Gatherer’s Blog – March 2020

“Gatherer’s Blog” is an invited feature that provides emergent as well as seasoned writers with opportunities to reflect upon aspects of their own writing processes.

Emily K. Michael

The Blood and Candor of Craft

I stand at the register, ready to swipe my credit card. My groceries are being collected into crinkling paper bags. Because my guide dog can sense my preoccupation, he sniffs for derelict crumbs under the counter. I ask him to sit, so I can use both hands to finish paying.

“Your total is $57.50,” the cashier says. She leans over the low counter. “Your dog is so handsome!”

I feel for the chip on my credit card and insert it into the machine. “Thank you, he’s a good boy.”

The machine chirps, and she retrieves my receipt. “So, how exactly does he help you?”

“He’s a guide dog.” I stretch out my hand for the receipt. “I’m blind, and he helps me travel safely.”

“But, you can’t be completely blind,” she protests. “You’re looking right at me. So you must have some vision.”

I slide my wallet into my purse. “You know I can hear you, right?”

Behind me, another customer chuckles. The cashier, still uncomprehending, sputters, “Well, yes, but—”

I deliver my parting shot with a big smile: “It’s not hard to figure out where you are, unless you can throw your voice.”

She has to laugh. Everyone else is laughing. Even the bagger is cracking up. But I walk out of the store, wondering if my response actually taught her anything.

Maybe I should not expect her to understand and accept my blindness in this five-minute encounter, but I can’t help resenting her disbelief. Strangers often say, “You can’t really be blind,” as the preamble to something they think blind people can’t do:

“You can’t really be blind. You dress so well!”

“You can’t really be blind. You walk so confidently!”

“You must have some vision. Your résumé is so organized!”

The cashier touched a nerve, a tender spot she may know nothing about. And my irritation grows when I think of all the enjoyable conversations we might have had. Instead of focusing on the part of my blindness that didn’t make sense, she could have taken me at my word and asked more about how my dog guides me safely. She could have guessed what I was planning to cook with fresh kale and ground turkey. We could have compared notes on almond milk and Icelandic yogurt. But we got stalled in a conversation about the nuts and bolts of my vision.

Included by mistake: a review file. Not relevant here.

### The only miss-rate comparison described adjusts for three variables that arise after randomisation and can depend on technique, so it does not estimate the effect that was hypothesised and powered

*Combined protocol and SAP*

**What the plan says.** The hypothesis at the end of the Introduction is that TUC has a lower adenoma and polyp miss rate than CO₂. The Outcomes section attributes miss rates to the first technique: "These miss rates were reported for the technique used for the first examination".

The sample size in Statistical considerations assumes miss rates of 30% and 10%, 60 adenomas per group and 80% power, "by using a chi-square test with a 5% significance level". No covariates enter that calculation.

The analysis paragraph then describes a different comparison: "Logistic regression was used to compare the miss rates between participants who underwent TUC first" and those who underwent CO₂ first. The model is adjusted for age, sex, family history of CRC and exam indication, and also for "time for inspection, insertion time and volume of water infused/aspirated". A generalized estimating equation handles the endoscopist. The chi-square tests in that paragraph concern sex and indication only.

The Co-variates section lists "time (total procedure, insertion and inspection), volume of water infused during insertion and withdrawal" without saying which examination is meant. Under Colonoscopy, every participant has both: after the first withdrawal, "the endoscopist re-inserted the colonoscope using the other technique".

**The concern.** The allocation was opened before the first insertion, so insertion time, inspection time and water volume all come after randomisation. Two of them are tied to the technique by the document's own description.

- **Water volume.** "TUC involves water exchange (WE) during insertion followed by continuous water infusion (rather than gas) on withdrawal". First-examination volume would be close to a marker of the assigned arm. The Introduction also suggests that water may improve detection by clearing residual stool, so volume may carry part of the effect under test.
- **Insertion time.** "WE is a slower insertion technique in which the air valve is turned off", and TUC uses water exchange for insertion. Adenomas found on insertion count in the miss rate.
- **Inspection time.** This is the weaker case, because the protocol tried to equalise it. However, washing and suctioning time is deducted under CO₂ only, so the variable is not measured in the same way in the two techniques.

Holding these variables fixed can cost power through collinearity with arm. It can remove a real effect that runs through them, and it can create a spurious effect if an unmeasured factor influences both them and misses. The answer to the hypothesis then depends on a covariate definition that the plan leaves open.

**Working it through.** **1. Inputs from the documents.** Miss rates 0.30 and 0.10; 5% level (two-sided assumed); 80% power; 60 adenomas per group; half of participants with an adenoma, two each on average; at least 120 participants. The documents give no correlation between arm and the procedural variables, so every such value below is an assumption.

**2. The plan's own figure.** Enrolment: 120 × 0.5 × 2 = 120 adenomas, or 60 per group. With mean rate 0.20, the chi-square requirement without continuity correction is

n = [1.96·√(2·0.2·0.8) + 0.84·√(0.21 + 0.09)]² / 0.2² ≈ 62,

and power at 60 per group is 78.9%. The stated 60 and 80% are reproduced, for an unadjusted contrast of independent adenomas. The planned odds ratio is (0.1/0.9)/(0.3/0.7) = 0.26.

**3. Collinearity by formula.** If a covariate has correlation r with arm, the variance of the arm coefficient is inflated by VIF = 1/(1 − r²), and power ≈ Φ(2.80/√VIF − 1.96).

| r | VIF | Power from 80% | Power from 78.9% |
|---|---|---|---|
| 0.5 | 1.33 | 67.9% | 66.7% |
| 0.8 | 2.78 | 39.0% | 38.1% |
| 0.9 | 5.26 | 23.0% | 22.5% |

This exchange with the cashier is an exhibit at the Disability Museum, my label for interactions with intrusive or persistent strangers. At the Disability Museum, I am called upon to explain how a blind person shops, cooks, puts on makeup, or loads the dishwasher. Rather than occasions of gentle wondering, these meetings are shaped by an insatiable fascination that disregards my need to safely cross a street, carry a hot coffee, or get my restless dog outside.

The Disability Museum is frequented by strangers who have not earned the right to personal details about me. Here are some questions they like to ask:

“How much vision do you have? Can you see me?”

“Has your vision gotten worse? Is that why you use a dog?”

“How do you match your outfits?”

“What are your dreams like?”

“Is your condition genetic? Was it a birth defect?”

Usually I give these conversations a chance to turn productive, especially if the stranger is earnest and respectful. When someone opens with, “I’d really like to ask you a question, but I don’t want to be rude,” I am more willing to listen and answer. But I try to impress upon these strangers that sometimes I need to finish ordering my coffee before explaining how I manage. I have learned to say, “If you’ll give me a minute to complete this task, I can answer your question.” Genuinely interested people take the hint and step back, allowing me to pay for my latte and move to the pickup counter. Disability Museum patrons march huffily away, grumbling about my bad attitude: “What’s her problem? I just wanted to ask one question!”